Like sympathy, empathy derives from the Greek root pathos meaning “to endure or to undergo.”  It was coined in 1909 by a psychologist at Cornell University, Edward Bradford Titchner, who suggested the term as a translation of the German Einfühlung. According to Titchner, this emotional impulse to “feel into” something or someone is a strategy we employ to find in external examples solutions for our mental conflicts. Empathy, Titchner suggests, heals the self. Our readings of fiction, the ones that form our imaginary cartographies, define almost every one of our intimate experiences. Love, death, friendship, loss, gratitude, bewilderment, anguish and fear: all these and our own changing identities can be learned from conduct of the imaginary characters we meet in the books we love.

    • 1h 49 min
    Mechanization of Math

    Mechanization of Math

    Proof, in the form of step by step deduction, following the rules of logical reasoning, is the ultimate test of validity in mathematics. Some proofs, however, are so long or complex, or both, that they cannot be checked for errors by human experts. In response, a small but growing community of mathematicians, collaborating with computer scientists, have designed systems that allow proofs to be verified by machine. The success in certifying proofs of some prestigious theorems has led some mathematicians to propose a complete rethinking of the profession, requiring future proofs to be written in computer readable code. A few mathematicians have gone so far as to predict that artificial intelligence will replace humans in mathematical research, as in so many other activities.
    One’s position on the possible future mechanization of proof is a function of one’s view of mathematics itself. Is it a means to an end that can be achieved as well, or better, by a competent machine as by a human being? If so, what is that end, and why are machines seen as more reliable than humans? Or is mathematics rather an end in itself, a human practice that is pursued for its intrinsic value? If so, what could that value be, and can it ever be shared with machines?

    • 1h 48 min
    Lying

    Lying

    “Do you promise to tell the truth, the whole truth, and nothing but the truth?”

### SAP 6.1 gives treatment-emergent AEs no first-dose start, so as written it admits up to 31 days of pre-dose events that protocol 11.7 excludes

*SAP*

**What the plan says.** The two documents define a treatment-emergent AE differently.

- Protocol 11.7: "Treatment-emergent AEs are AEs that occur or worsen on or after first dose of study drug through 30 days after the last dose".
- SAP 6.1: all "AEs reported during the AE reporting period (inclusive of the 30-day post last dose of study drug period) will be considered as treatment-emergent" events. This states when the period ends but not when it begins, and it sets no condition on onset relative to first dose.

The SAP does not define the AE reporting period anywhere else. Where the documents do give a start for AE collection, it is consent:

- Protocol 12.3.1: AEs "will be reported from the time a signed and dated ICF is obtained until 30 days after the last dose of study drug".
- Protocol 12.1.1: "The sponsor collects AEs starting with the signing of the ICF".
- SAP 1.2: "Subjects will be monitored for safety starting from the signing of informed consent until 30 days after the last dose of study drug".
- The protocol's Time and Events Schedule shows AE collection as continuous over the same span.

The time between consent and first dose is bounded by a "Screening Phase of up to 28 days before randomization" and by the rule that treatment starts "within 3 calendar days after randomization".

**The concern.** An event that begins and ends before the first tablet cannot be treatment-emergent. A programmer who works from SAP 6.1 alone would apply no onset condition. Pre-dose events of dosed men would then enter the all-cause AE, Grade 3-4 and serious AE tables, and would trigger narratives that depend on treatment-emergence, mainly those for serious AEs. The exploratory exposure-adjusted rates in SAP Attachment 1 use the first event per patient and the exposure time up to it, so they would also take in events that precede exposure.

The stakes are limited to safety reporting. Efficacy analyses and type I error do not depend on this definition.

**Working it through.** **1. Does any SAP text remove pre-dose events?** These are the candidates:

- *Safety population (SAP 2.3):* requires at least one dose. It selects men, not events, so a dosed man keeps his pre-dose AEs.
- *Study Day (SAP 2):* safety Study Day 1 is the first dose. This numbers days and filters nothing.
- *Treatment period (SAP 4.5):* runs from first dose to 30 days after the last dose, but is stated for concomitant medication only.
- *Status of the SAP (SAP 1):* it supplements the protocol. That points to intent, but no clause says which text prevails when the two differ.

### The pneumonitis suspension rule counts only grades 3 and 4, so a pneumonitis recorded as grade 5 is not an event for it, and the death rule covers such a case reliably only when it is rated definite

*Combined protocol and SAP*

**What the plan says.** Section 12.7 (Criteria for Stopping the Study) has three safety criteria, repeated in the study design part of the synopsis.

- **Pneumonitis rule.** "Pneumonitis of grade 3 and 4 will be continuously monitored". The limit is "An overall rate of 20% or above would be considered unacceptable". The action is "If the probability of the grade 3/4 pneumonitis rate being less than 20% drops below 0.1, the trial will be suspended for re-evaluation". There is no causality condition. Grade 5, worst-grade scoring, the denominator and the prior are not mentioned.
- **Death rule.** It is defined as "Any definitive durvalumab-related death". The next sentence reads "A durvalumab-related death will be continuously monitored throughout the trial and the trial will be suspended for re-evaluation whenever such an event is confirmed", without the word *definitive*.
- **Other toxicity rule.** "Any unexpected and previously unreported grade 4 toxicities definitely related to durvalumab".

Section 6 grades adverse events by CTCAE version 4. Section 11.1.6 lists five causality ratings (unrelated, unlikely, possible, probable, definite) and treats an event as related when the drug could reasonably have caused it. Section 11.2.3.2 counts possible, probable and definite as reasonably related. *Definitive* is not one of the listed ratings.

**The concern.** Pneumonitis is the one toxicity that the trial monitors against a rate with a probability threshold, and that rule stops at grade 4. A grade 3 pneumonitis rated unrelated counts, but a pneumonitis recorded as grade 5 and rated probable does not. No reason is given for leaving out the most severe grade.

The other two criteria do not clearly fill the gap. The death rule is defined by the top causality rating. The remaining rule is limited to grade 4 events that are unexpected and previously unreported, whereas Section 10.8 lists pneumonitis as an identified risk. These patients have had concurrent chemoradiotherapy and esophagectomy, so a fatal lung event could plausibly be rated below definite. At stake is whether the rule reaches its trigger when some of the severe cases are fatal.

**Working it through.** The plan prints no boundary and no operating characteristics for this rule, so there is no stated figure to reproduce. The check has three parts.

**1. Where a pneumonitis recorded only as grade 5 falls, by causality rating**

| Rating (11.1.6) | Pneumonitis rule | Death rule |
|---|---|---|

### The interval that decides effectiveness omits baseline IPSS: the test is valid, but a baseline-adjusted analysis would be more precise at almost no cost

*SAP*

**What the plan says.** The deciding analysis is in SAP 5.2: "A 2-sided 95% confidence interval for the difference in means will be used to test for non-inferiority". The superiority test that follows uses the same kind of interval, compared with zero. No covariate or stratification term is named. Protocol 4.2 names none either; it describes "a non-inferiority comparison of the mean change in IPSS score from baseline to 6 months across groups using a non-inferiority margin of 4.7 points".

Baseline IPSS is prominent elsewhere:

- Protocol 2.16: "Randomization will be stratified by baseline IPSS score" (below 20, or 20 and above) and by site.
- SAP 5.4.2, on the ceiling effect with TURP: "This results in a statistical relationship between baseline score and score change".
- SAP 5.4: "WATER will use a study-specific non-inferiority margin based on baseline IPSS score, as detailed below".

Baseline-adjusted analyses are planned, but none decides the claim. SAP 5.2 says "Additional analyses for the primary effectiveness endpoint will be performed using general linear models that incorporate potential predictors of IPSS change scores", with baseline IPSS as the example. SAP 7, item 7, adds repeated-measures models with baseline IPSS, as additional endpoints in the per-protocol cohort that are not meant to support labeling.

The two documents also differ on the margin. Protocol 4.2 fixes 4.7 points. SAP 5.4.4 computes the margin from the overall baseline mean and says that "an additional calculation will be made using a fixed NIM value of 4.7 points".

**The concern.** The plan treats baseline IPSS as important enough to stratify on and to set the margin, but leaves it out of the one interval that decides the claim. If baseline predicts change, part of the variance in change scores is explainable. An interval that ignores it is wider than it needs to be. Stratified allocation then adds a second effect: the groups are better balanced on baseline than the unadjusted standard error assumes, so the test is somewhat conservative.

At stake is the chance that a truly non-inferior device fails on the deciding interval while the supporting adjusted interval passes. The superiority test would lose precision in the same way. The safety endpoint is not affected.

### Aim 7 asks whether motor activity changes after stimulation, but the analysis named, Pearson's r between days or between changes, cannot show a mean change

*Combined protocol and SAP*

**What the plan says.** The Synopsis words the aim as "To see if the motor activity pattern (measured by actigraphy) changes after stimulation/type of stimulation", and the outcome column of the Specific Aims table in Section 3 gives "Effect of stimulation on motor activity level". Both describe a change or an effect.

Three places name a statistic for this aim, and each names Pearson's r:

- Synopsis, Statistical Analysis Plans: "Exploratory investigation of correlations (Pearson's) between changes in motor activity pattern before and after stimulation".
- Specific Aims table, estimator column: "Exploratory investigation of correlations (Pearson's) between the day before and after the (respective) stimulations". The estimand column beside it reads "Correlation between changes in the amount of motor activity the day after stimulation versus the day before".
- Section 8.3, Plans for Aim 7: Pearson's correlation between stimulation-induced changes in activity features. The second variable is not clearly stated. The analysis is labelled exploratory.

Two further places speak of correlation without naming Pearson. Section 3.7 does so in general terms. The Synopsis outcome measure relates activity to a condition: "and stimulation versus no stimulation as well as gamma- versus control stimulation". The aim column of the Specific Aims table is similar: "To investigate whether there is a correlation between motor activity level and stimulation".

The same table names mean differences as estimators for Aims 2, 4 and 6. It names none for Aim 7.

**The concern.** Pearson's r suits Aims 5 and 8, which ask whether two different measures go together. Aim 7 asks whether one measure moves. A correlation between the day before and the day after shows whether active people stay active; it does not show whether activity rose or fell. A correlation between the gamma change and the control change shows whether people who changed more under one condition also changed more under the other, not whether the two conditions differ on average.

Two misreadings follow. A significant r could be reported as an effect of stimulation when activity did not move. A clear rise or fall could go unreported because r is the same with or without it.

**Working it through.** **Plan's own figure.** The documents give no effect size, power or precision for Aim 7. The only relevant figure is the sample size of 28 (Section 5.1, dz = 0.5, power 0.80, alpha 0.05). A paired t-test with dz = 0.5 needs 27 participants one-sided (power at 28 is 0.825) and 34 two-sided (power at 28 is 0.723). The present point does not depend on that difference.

This familiar courtroom oath unpacks some of the subtleties of truth-telling. Making true statements is not all there is to it. What one says may be true, but what is omitted in the telling may present a false picture. And one may tell the truth, but that testimony may be distorted by the commingling of some untruths.
    True statements come embedded in a matrix of linked propositions whose truth value we often cannot personally vouch for: Shakespeare wrote Hamlet, Oswald killed Kennedy, and quarks come in six flavors are good examples of such claims. Many true beliefs are built upon claims we must take for granted as foundational, typically based on authority or on what those around us believe to be the case. A false statement, told willingly and with foreknowledge of its falsehood, is how we define lying. But we can be misled by a simple and straightforward claim – especially if we are motivated to believe it – when some of its many underlying claims are distorted or manipulated for the purpose of dissembling.
    When it comes to liars, the subtleties deepen. It is often said that “pathological liars” believe the lies they make up, and this is what contributes to their lying and their effectiveness as liars. We hear people ask: “Did Elizabeth Holmes of Theranos know she was lying or were her claims merely wishful thinking?” Of the many notions, large or small, expressed by liars, how many are directly contradictory to their firsthand awareness of the facts on the ground and how many based on flimsy premises only dimly considered or validated? How many of these premises are highlighted out of proportion to other known facts or elided entirely just to make their case?
    There are numerous psychological and neuropsychiatric studies of liars, confabulators, and sociopaths. Tales of fabulists – Baron Münchausen perhaps the most well-known – make for popular reading just because each liar is unique, and the vicissitudes of their wishes and dreams present a thrill-ride of impending disclosure. The variety of “tangled webs” give some indication of what makes these tales so fascinating. Our panel today will be analyzing these many facets to what liars do when they are lying.

    • 1h 34 min
    Status

    Status

    A recent New York Times article proclaimed “status anxiety” one of the defining preoccupations of our time (Michelle Goldberg, “Status Anxiety and the Scam Economy,” March 15, 2019). But what are we really anxious about? What, in fact, is status and why do we want it? This Helix discussion will consider that complex question from a variety of different perspectives—historical, psychological, sociological, and biological. Together we hope to generate insights about what it is that so many of us pursue and think we want.

    • 1h 48 min